IRS Substitute for Return Program

November 20, 2017

The IRS has many tools at its disposal for those “gotcha” moments.  One such tool is a Substitute for Return (SFR).  If a taxpayer does not file an income tax return, but the IRS was sent information about the taxpayer (W-2, 1099, 1098), the IRS has a basis for creating a tax return for that individual.  Now, this is where their sense of humor comes out in an otherwise seemingly humorless agency.  They take every bit of gross income that came in on reports, ignore any deductions and tax it at the highest rate.  Then they assess the tax.  So now a return and a tax liability have been created.  And what is the statute of limitations on the tax liability created by this return?  Is it the usual 10 year statute for collections?  That’s a trick question.  Because the taxpayer did not file a return, there is NO statute of limitations.
 

How does a taxpayer change this unfortunate result?  File a true tax return asap.  It will take the IRS a while, but they will eventually use the return that you sent in as the actual return.  And filing that return starts the tolling of the 10 year statute of limitations on collection.  The real purpose behind the SFR program is to force the taxpayer to get their returns in to the IRS.  So what is new that makes this program any more noteworthy right now than at any other time?  This program is mostly automated at the IRS.  The IRS has recently announced through a report from the Treasury Inspector General for Tax Administration that this program will be significantly cut back due to budget constraints.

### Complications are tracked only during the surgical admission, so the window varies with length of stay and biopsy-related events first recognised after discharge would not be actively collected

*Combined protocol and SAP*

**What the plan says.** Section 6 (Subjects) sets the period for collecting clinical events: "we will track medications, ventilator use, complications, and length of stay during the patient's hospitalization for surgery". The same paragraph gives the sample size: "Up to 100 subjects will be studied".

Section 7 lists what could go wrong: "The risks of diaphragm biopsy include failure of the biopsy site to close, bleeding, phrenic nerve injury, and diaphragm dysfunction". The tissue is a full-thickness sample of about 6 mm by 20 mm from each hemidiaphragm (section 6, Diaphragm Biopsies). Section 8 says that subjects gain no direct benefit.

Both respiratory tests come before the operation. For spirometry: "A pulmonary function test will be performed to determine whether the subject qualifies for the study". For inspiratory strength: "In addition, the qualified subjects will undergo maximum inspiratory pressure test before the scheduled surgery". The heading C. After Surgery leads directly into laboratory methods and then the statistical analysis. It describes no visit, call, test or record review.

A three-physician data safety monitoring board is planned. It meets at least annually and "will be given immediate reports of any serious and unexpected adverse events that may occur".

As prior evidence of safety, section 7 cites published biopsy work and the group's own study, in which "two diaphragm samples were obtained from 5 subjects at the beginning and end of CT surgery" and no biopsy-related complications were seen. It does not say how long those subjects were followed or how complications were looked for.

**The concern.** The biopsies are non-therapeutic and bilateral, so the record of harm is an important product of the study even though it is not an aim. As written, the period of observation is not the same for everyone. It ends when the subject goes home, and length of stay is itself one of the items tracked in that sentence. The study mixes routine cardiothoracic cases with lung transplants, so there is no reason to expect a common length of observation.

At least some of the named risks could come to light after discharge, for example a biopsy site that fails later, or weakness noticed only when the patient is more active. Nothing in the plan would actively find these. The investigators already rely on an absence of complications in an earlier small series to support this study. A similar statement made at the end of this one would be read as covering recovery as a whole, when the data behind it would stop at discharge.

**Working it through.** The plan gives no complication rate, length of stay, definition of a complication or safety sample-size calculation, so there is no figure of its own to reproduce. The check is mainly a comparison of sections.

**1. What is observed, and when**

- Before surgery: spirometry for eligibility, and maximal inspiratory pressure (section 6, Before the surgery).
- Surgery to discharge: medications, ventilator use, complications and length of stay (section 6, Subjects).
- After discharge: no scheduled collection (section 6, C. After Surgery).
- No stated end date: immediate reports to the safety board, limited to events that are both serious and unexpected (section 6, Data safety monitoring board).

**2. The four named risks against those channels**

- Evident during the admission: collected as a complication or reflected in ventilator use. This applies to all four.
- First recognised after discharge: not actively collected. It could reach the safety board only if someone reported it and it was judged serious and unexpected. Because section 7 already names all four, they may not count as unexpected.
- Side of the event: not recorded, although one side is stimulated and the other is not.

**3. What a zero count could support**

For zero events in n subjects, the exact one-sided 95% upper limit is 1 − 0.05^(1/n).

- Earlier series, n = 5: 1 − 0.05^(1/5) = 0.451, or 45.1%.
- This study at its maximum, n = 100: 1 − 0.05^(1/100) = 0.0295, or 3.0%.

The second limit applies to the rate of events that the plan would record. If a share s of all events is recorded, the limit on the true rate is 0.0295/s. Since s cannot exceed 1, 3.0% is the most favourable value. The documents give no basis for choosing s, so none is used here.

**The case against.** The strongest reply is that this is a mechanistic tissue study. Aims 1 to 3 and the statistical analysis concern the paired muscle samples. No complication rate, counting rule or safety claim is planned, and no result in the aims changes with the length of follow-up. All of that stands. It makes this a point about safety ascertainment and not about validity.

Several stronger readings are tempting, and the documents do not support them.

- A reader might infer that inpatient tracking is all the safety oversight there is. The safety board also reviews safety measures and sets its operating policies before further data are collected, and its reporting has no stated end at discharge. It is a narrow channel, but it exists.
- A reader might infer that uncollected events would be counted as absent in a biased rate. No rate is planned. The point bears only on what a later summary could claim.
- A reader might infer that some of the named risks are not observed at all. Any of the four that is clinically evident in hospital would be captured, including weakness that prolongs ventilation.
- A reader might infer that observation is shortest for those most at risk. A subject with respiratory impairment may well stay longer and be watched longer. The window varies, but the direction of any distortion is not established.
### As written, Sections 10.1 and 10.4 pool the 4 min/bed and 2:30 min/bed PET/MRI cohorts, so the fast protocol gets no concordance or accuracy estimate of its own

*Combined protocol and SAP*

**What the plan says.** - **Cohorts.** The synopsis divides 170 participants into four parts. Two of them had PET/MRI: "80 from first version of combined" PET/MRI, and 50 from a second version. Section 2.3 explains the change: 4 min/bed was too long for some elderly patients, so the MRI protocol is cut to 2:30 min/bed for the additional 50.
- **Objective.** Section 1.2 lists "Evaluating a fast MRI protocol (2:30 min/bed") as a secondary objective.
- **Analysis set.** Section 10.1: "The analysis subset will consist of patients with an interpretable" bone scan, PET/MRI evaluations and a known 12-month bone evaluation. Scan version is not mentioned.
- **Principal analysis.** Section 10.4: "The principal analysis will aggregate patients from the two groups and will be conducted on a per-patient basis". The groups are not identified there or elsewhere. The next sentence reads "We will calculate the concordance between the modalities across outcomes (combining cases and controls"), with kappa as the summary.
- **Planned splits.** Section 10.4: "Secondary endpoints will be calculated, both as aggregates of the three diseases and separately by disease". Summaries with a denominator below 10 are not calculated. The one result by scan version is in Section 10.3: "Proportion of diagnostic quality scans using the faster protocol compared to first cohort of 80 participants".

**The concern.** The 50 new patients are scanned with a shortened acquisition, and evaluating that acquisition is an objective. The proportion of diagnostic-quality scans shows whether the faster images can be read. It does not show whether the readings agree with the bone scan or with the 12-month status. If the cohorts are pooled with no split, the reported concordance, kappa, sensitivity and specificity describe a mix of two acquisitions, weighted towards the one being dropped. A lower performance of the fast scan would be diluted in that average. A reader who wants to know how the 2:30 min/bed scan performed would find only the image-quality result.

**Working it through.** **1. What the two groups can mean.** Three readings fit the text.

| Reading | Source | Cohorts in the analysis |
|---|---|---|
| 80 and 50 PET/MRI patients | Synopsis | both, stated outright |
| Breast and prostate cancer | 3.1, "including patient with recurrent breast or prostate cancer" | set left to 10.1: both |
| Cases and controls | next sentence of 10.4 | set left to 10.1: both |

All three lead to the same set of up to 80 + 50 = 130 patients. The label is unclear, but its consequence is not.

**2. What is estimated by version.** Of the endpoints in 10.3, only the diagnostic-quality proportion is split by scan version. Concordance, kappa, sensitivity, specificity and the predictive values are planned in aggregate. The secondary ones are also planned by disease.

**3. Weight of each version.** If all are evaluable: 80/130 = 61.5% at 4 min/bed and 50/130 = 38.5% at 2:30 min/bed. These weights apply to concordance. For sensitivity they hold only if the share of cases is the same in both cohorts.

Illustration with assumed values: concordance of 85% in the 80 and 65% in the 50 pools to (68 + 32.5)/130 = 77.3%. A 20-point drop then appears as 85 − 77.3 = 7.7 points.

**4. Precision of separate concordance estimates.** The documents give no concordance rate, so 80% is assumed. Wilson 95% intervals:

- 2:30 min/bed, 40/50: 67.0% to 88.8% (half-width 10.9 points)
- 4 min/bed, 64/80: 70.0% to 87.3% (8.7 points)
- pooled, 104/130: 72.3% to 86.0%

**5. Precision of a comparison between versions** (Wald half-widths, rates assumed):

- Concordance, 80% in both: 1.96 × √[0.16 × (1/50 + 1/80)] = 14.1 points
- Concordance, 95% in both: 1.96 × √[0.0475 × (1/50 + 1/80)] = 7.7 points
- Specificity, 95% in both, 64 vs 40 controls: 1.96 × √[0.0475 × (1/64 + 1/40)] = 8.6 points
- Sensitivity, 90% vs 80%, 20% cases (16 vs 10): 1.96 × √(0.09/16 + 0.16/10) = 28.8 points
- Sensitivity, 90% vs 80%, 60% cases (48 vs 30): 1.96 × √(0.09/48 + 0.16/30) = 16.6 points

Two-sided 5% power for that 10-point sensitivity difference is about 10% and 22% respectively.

Its use had already been scaled back.  For example, from June, 2010 through July, 2011, the program brought in $3 billion.  But for the period from June, 2015 through July, 2016, the program only brought in $430 million.  We are in an era where Congress has made tremendous cuts to IRS funding.  The results of these cuts can be seen throughout the Agency and in lower audit rates.  Collections and criminal cases are down.  But does it make sense to continue to cut the IRS budget?  According to the IRS, it costs them 35 cents for every $100 of tax revenue that they bring in.  If accurate, that is an incredible ROI.  Maybe the folks in Washington who control the IRS budget know something that we don’t know.
 
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